Handed Ottawa on a plate for a decade and a half by these realignments on the right, the Liberals responded to the same social shifts by becoming card-carrying neoliberals, prompting the long electoral downturn that saw their support dip below 20 percent in 2011. Desperate times required desperate measures, so in 2015 the Liberal establishment installed Justin what’s-not-in-a-name Trudeau as leader and donned some fetching policies—higher deficit spending, and a referendum on proportional representation. That managed to extract a majority from an electorate tired of Harper’s dogmatic market reforms and personal unattractiveness. In office, however, the Liberals’ appeal faded fast. With social spending still limited by “modest short-term deficits of less than $10 billion,” which would keep the deficit as a share of GDP declining, Canadians were invited to marvel instead at Trudeau’s gender-balanced and ethnically-diverse cabinet: “a cabinet that looks like Canada.” Aside from reversing some of Harper’s most unpopular measures—such as the raising of the retirement age—the Liberals delivered little, and their vote share resumed its slide in 2019 and 2021.
The Freedom Convoy’s bizarre antics—at once carnivalesque and menacing—unfolded against this backdrop. When the overwhelmingly white lumpen petit-bourgeois Convoy, with generous sprinklings of white supremacy, Christian fundamentalism and Islamophobia (plus considerable funding from US donors), occupied Ottawa and other cities, it styled itself both as a protest against vaccine mandates and an insurrection to bring down the duly elected government. The Trudeau Liberals were paralysed like a deer in the headlights. Their electoral insecurity did not permit them to alienate either the Convoy’s supporters or its opponents. While few Canadians supported the Convoy’s tactics, enough of the suburban white middle class—as essential to Liberal victory as they were fickle—were sufficiently inconvenienced by the governments’ handling of COVID to sympathise with the protesters. Though strong majorities supported decisive action, exactly how they would react to forceful policing of an overwhelmingly white group was unclear. Trudeau finally invoked the Emergencies Act almost three weeks into the occupation of Ottawa, only to revoke it within a week.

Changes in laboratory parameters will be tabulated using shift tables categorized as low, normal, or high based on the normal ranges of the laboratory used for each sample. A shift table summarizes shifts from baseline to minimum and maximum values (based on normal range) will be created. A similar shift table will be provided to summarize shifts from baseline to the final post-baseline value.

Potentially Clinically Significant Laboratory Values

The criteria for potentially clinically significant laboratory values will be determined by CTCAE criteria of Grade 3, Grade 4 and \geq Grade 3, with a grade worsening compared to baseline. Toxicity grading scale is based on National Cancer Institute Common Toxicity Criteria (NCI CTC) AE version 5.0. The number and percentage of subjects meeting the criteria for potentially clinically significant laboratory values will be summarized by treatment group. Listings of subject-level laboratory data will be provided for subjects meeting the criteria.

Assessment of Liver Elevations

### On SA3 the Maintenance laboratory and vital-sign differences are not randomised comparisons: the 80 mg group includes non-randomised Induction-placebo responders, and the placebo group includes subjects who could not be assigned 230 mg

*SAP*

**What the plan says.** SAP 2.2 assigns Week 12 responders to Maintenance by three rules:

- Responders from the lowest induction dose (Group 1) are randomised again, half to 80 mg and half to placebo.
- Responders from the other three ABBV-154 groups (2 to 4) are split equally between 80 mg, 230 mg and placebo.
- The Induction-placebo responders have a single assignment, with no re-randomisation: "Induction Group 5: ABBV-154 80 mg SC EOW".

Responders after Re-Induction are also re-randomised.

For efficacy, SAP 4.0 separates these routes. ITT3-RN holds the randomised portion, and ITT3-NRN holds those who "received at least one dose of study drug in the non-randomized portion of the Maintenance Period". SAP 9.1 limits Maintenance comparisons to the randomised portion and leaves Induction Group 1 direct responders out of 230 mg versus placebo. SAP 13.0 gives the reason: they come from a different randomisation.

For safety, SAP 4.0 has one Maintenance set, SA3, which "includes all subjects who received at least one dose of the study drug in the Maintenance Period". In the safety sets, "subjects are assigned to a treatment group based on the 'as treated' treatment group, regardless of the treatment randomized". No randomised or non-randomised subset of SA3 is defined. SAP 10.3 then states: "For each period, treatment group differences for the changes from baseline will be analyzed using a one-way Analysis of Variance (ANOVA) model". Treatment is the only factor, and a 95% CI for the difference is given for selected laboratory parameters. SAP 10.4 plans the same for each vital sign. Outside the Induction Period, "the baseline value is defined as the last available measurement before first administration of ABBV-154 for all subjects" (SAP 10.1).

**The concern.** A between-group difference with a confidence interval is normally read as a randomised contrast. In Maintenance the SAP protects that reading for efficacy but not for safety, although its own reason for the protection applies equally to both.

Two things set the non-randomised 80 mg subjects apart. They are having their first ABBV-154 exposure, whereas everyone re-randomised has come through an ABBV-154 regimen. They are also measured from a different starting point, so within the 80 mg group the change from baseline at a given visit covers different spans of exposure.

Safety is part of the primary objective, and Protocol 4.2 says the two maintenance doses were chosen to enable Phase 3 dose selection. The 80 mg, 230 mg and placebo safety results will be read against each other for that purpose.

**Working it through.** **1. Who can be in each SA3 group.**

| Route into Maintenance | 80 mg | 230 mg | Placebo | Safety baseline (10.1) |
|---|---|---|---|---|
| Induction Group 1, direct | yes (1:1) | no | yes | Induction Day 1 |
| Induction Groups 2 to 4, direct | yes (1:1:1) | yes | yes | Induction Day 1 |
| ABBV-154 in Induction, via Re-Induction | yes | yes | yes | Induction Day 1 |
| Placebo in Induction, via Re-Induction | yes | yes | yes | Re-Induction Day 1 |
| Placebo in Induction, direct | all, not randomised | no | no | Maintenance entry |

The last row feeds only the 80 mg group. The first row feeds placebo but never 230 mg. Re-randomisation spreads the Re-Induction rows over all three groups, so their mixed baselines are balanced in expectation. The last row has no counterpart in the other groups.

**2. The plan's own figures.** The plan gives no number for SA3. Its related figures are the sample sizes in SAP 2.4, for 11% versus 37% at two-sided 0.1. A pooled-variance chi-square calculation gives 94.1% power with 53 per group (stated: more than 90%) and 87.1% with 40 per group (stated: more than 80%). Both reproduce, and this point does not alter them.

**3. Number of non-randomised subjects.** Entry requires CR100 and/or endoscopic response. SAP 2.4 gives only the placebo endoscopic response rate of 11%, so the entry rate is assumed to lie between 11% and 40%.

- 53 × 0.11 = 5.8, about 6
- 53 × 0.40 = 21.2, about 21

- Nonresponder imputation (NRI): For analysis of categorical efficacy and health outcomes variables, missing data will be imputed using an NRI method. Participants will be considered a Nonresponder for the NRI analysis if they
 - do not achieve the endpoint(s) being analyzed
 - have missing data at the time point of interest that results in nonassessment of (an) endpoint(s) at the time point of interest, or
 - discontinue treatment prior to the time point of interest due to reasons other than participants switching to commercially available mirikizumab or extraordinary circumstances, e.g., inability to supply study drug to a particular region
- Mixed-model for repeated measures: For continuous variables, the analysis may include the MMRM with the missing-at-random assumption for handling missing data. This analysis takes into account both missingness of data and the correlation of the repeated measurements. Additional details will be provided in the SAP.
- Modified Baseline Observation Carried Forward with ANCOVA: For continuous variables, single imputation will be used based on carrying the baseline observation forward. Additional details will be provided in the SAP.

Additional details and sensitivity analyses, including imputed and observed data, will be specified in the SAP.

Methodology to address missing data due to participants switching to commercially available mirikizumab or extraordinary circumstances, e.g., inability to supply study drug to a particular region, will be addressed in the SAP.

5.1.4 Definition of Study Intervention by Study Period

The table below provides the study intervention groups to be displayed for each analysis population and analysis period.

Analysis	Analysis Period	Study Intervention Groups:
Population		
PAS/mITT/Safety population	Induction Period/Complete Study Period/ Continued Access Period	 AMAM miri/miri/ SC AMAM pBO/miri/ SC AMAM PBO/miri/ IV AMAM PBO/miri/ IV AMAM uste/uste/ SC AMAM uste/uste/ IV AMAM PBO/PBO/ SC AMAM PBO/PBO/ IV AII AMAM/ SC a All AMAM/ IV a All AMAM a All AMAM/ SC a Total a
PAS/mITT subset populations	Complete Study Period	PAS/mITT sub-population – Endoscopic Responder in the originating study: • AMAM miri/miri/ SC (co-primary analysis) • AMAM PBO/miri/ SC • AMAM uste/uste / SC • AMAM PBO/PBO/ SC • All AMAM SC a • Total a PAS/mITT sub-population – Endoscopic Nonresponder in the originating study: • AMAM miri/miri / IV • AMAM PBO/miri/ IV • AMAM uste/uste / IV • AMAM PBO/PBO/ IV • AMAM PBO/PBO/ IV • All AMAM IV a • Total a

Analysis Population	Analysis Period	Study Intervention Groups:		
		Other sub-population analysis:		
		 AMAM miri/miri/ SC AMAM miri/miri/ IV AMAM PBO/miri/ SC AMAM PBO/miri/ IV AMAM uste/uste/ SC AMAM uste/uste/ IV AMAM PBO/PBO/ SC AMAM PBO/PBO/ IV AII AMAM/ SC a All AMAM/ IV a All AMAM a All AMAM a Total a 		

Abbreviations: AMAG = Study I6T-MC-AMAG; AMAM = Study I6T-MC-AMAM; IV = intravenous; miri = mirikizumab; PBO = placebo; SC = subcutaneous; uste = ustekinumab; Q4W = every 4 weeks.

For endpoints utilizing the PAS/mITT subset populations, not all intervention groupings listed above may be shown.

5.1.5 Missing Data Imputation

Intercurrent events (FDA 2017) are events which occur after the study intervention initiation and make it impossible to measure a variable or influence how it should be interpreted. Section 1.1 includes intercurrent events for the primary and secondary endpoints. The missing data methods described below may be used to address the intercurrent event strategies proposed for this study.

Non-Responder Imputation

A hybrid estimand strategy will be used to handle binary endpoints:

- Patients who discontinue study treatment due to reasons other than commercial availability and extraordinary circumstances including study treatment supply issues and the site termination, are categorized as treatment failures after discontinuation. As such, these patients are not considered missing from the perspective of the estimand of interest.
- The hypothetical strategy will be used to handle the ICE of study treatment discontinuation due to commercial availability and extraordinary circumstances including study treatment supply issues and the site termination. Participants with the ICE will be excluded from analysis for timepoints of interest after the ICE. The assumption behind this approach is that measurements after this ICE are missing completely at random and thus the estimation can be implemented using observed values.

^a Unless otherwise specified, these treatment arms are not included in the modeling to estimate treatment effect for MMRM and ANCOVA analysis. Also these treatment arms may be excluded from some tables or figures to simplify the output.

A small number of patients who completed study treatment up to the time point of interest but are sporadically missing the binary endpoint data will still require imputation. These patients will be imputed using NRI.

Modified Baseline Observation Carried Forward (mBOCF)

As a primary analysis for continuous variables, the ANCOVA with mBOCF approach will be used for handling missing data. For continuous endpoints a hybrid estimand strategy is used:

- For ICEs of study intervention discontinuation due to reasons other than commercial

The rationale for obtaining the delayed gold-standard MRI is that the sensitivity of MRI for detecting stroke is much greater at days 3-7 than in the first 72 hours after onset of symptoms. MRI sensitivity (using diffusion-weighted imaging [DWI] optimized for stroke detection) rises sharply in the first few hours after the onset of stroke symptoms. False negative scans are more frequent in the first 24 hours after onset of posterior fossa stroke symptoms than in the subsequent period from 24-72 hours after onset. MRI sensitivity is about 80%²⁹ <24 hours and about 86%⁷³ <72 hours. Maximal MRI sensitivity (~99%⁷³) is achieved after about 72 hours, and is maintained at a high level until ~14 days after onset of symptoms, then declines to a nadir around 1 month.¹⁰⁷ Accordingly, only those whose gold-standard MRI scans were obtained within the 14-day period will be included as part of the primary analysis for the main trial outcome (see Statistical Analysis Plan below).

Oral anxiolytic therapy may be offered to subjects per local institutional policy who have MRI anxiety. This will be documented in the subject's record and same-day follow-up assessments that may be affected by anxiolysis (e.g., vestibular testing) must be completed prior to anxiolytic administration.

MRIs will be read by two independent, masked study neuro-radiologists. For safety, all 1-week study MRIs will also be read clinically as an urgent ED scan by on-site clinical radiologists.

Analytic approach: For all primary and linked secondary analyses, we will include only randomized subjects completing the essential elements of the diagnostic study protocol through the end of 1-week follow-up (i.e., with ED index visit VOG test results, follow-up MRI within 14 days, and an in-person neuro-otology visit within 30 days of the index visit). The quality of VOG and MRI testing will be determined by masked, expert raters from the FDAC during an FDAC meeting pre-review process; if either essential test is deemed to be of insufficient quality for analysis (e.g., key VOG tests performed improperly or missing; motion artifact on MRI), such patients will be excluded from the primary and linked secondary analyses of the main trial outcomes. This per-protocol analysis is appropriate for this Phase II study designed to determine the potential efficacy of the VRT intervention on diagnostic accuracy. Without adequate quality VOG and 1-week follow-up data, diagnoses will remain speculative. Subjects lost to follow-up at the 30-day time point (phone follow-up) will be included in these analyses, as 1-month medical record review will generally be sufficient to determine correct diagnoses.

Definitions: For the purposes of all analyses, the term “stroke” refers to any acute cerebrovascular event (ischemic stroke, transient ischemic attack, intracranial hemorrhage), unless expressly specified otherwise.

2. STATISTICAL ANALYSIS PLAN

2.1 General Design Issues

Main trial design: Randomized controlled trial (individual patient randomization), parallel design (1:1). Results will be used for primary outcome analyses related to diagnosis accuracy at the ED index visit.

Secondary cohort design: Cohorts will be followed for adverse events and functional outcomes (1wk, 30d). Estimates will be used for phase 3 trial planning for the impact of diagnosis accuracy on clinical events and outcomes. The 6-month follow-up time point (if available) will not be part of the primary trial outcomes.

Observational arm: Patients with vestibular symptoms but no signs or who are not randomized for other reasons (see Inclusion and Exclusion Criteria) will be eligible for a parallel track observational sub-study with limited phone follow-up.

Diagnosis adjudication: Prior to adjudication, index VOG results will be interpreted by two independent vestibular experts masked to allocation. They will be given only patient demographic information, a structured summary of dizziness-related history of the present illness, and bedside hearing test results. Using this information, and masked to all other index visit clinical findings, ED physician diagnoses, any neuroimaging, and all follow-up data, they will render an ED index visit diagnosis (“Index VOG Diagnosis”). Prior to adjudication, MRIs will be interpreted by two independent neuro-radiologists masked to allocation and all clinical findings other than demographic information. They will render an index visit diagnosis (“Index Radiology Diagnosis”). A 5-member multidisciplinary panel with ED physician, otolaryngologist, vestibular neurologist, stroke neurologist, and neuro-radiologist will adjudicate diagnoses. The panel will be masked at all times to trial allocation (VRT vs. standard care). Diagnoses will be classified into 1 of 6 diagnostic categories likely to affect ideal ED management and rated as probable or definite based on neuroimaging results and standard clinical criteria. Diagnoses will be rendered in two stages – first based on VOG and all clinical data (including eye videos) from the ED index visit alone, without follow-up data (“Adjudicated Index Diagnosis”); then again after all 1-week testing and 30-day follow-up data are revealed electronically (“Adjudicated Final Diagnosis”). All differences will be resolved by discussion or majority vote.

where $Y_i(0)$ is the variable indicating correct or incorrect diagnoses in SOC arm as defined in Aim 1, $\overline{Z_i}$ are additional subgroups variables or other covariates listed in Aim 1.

As Convoy sympathisers decried Trudeau’s authoritarianism and detractors his indecisiveness, fewer people paused to consider that the Emergencies Act was simply unnecessary. Canadian authorities already wielded the requisite powers to stop the Convoy at any time in its long and well-advertised journey. Only the political will was lacking. Throughout those tense weeks, policing remained light, even friendly, and cosiness between the protesters and police was reported. Notwithstanding the invocation of the Act, the Convoy dispersed largely amicably, the use of special powers being confined to some freezing of accounts. Conservative provincial governments, moreover, simply refused to use it.
The Freedom Convoy has already scored a victory: the moderate Erin O’Toole was ousted as Conservative leader for being insufficiently sympathetic to the Convoy. Distinguishing herself as its defender, interim leader Candice Bergen (not to be confused with the American film star) rails against high social spending and the alleged impending destruction of the oil and gas sector and denounces ‘socialists’ in government. Meanwhile, the suave pro-Convoy Pierre Poilievre pulls crowds whose sheer size anoint him leader pending only the rubber stamp of the leadership election in September. Given that Singh’s NDP is unlikely to survive its guns but no butter deal, the transformation of Canadian politics into a US-style entrenched confrontation between an ostentatiously ‘woke’ neoliberal establishment and an enragée hard right can only accelerate.
Radhika Desai is a professor in the Department of Political Studies at the University of Manitoba and currently serves as the director of the Geopolitical Economy Research Group.
This article originally appeared in New Left Review’s Sidecar blog.